“Your spirit is also a dream-maker because human beings must dream. We have to dream and imagine and take flight into the other worlds. We are not meant to dwell in the physical world for long periods of time. We come into the physical world for temporary visits. Most of our consciousness remains in the invisible or timeless realm, the dimension of the cosmos. We create stories and myths and religions that allow us to somehow gain access to that realm while we are here in the physical state. All the while, however, the spirit within us slips easily into this realm through the flying carpet of the imagination.” Caroline Myss
I started reading Pathways to Bliss because it is Joseph Campbell who coined the phrase: “follow your bliss.” So, of course, one would find a map, a pathway to bliss here. After all, isn’t that what we are all after? Bliss?
Instead in chapter one, “The Necessity of Rites,” I am introduced to our modern “calamity.” He explains that because our current myths are not fulfilling all four primary functions of myth, we are floundering. The calamity needs to be addressed in order to know bliss.
Toward that end what follows is a summary of Campbell’s explanation of the four primary functions of myth. We can then know which functions our myths are not fulfilling and work on regaining function. When we live in the function, this is the path to follow.
However, before we can begin this enumeration, we must recognize that myth evolves out of our need to evade, avoid, deny the first law of existence. I quote at length because the poetry of his explanation carries the explanation.
Now, life lives on life. Its first law is, now I’ll eat you, now you eat me–quite something for consciousness to assimilate. This business of life living on life–on death–had been in process for billions of years before eyes opened and became aware of what was going on out there, long before Homo sapien’s appearance in the universe. The organs of life had evolved to depend on the death of others for their existence. These organs have impulses of which your consciousness isn’t even aware; when it becomes aware of them, you may become scared that this eat-or-be-eaten horror is what you are.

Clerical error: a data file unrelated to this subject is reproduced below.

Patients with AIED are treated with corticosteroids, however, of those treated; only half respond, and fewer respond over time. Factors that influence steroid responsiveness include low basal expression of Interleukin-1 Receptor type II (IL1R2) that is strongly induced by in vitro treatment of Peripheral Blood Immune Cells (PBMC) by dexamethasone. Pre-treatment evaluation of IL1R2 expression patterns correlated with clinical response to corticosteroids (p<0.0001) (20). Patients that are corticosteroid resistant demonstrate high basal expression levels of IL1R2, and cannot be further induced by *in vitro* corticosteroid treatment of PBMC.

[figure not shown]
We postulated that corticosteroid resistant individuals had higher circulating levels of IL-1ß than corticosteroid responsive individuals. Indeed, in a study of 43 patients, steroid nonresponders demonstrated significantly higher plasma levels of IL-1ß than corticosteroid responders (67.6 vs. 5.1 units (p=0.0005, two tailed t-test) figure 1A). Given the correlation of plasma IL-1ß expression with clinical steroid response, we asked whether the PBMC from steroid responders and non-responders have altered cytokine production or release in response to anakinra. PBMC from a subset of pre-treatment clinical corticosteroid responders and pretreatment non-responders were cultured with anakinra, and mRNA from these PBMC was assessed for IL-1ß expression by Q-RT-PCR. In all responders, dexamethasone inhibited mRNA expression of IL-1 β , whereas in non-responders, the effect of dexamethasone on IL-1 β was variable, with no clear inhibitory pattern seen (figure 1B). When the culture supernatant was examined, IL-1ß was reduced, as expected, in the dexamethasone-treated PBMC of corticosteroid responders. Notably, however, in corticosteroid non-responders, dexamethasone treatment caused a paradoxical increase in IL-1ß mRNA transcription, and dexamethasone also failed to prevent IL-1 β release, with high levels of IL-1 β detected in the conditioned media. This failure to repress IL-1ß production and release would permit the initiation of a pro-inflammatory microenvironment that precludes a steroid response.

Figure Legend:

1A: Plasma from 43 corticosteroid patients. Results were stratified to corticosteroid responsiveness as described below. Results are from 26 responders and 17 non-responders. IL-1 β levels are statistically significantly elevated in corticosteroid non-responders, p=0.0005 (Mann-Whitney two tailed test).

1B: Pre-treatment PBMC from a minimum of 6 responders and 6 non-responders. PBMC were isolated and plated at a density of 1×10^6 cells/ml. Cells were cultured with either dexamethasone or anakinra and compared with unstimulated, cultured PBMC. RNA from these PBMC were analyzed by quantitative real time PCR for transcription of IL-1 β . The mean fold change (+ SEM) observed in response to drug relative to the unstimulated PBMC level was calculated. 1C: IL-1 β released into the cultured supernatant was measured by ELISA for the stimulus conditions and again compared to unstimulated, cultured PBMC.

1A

Myth functions to “reconcile consciousness” of this “horrendous presence,” this raw fact of life of which during our waking hours we prefer being unaware.
The four functions of myth are:
1. “To evoke in the individual a sense of grateful, affirmative awe before the monstrous mystery that is existence.”
2. “To present an image of the cosmos that will maintain your sense of mystical awe and explain everything that you come into contact with in the universe around you.”
3. “To validate and maintain a certain sociological system: a shared set of rights and wrongs, proprieties or improprieties, in which your particular social unit depends for its existence.”
4. “To carry the individual through the stages of his life, from birth through maturity through senility to death.”
So the first order of myth simply affirms life to “its rotten, horrendous base.” This is accepting life on its own terms and in no way “world-negating.” I think for the modern sensibility this seems contradictory. In fact, it is the paradox that what we call primitive man readily accepts. It is reverence for existence at its roots. When your meat is not served in plastic, you accept that life lives on death and you are in that cycle. As Campbell says, “World-weariness comes later, with people who are living high on the hog.”